Margaret Hamilton, who by relentlessly rooting out errors in the software guiding our astronauts on the first trip to the moon in 1969,is a true American heroine who has now turned 83 years of age. Quoting from this month’s MIT News,we note that Hamilton, who was a leader in MIT’s Instrumentation lab in 1964,served as the head of software engineering for the planned Apollo Mission to implement the “impossible” task of placing the first Americans on the moon.
When Margaret was a child in the 1940s, her father used to take her on long drives through Michigan’s Upper Peninsula. They would often talk about “philosophy-related things” such as “what if” and “why” or “why-not” for certain events to occur.
About two decades later, Hamilton held her breath in the MIT Instrumentation Lab’s mission monitoring room as one of the greatest “what ifs” in history came to fruition. On July 20, 1969 at 3:17 p.m. Boston time, the lunar module Eagle touched down on the moon, As Margaret likes to say, “The Eagle’s crew were the first humans to walk on the lunar surface- and her team’s software were the first to run on it.”
In more than a decade working with the Apollo mission, Hamilton helped safely shepherd spaceships into and out of orbit with her software. She led a group of 100 programmers, bringing rigor-and respect-to what was then the brand-new field of software engineering. In fact, Margaret came up with the term”software engineer” and pushed for its use. And she did it with creativity and aplomb, led by a conviction repeatedly borne out: that “the never-going-to-happen can happen.”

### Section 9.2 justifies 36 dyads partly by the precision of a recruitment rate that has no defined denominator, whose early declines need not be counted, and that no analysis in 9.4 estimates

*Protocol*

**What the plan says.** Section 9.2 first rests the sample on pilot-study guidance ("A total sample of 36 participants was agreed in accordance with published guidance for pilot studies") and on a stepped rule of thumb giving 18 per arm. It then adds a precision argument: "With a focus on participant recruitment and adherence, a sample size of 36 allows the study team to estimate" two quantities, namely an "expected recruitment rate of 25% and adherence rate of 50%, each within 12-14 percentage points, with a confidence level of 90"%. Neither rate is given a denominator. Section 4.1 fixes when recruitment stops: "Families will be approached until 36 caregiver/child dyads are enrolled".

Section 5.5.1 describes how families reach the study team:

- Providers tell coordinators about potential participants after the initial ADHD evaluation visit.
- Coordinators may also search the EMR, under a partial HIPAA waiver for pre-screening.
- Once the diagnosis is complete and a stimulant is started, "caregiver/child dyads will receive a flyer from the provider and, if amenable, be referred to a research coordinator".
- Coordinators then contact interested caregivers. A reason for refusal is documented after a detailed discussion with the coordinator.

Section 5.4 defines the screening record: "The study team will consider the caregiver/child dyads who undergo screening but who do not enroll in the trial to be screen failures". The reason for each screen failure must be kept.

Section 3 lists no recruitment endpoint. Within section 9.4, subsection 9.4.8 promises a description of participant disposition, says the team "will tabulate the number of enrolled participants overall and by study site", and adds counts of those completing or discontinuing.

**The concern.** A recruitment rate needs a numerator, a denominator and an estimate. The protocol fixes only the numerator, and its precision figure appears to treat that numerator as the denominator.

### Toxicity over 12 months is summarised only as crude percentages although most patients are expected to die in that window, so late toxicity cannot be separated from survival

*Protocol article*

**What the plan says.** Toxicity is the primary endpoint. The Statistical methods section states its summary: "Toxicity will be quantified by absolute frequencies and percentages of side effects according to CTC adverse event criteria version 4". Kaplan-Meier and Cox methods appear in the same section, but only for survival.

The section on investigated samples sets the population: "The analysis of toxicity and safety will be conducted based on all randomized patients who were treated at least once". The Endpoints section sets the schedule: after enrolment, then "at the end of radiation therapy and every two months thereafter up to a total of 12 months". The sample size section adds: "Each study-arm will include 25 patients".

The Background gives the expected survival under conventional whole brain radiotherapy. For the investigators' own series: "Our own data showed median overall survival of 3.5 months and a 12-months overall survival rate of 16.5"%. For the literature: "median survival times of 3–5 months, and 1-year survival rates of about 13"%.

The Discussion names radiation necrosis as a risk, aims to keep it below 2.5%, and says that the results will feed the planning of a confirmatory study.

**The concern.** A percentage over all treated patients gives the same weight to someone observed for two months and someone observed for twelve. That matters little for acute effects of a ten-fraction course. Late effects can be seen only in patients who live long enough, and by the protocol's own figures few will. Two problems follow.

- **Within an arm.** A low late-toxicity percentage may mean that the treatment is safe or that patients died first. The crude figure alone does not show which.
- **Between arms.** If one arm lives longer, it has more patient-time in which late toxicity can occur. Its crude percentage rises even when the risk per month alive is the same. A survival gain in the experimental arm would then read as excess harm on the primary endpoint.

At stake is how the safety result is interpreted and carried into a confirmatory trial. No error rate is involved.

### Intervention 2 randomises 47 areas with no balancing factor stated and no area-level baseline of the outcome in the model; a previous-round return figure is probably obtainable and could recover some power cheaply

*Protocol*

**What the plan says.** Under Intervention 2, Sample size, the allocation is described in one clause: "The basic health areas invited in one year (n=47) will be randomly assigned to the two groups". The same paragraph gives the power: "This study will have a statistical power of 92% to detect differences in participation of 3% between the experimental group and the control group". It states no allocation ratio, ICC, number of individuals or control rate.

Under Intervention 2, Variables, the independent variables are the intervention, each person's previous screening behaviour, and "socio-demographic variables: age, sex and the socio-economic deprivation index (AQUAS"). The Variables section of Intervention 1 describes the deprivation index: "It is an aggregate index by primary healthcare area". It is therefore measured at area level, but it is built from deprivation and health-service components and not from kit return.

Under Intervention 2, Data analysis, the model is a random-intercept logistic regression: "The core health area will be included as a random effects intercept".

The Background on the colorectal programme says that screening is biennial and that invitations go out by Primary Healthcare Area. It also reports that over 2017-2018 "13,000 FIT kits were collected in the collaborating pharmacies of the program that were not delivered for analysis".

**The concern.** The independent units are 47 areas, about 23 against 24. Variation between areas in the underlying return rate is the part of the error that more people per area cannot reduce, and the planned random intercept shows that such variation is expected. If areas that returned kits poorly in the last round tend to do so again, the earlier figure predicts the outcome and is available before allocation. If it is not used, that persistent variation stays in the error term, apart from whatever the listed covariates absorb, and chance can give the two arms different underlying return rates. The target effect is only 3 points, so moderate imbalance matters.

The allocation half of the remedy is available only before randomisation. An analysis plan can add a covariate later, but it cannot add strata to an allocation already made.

Sometimes inspiration came from unexpected places. Margaret would bring her daughter, Lauren, to the lab with her on nights and weekends. Lauren, then 4-years-old, liked to play astronaut in the team’s simulators and one day, pressing buttons at random, she caused a spectacular software crash. Hamilton investigated and found that Lauren had confused the program by keying in a pre-launch sequence called P01 “in the middle of the mission.”
Consequently, Hamilton asked the powers at NASA to let her add a safeguard to prevent that error in real flight, and they laughed it off as too unlikely. But they let her make note of it. When an astronaut did make that very same blooper during the Apollo 8 mission-the first manned flight to the moon-it caused navigational data to vanish, and they called Hamilton in to get it back.
Hamilton remember saying to a couple of guys: “It’s the Lauren bug!”
Hamilton’s role in computing history is gaining greater public recognition. In 2016 she received the PRESIDENTIAL MEDAL OF FREEDOM from President Barack Obama, who praised her “American Spirit of Discovery.”
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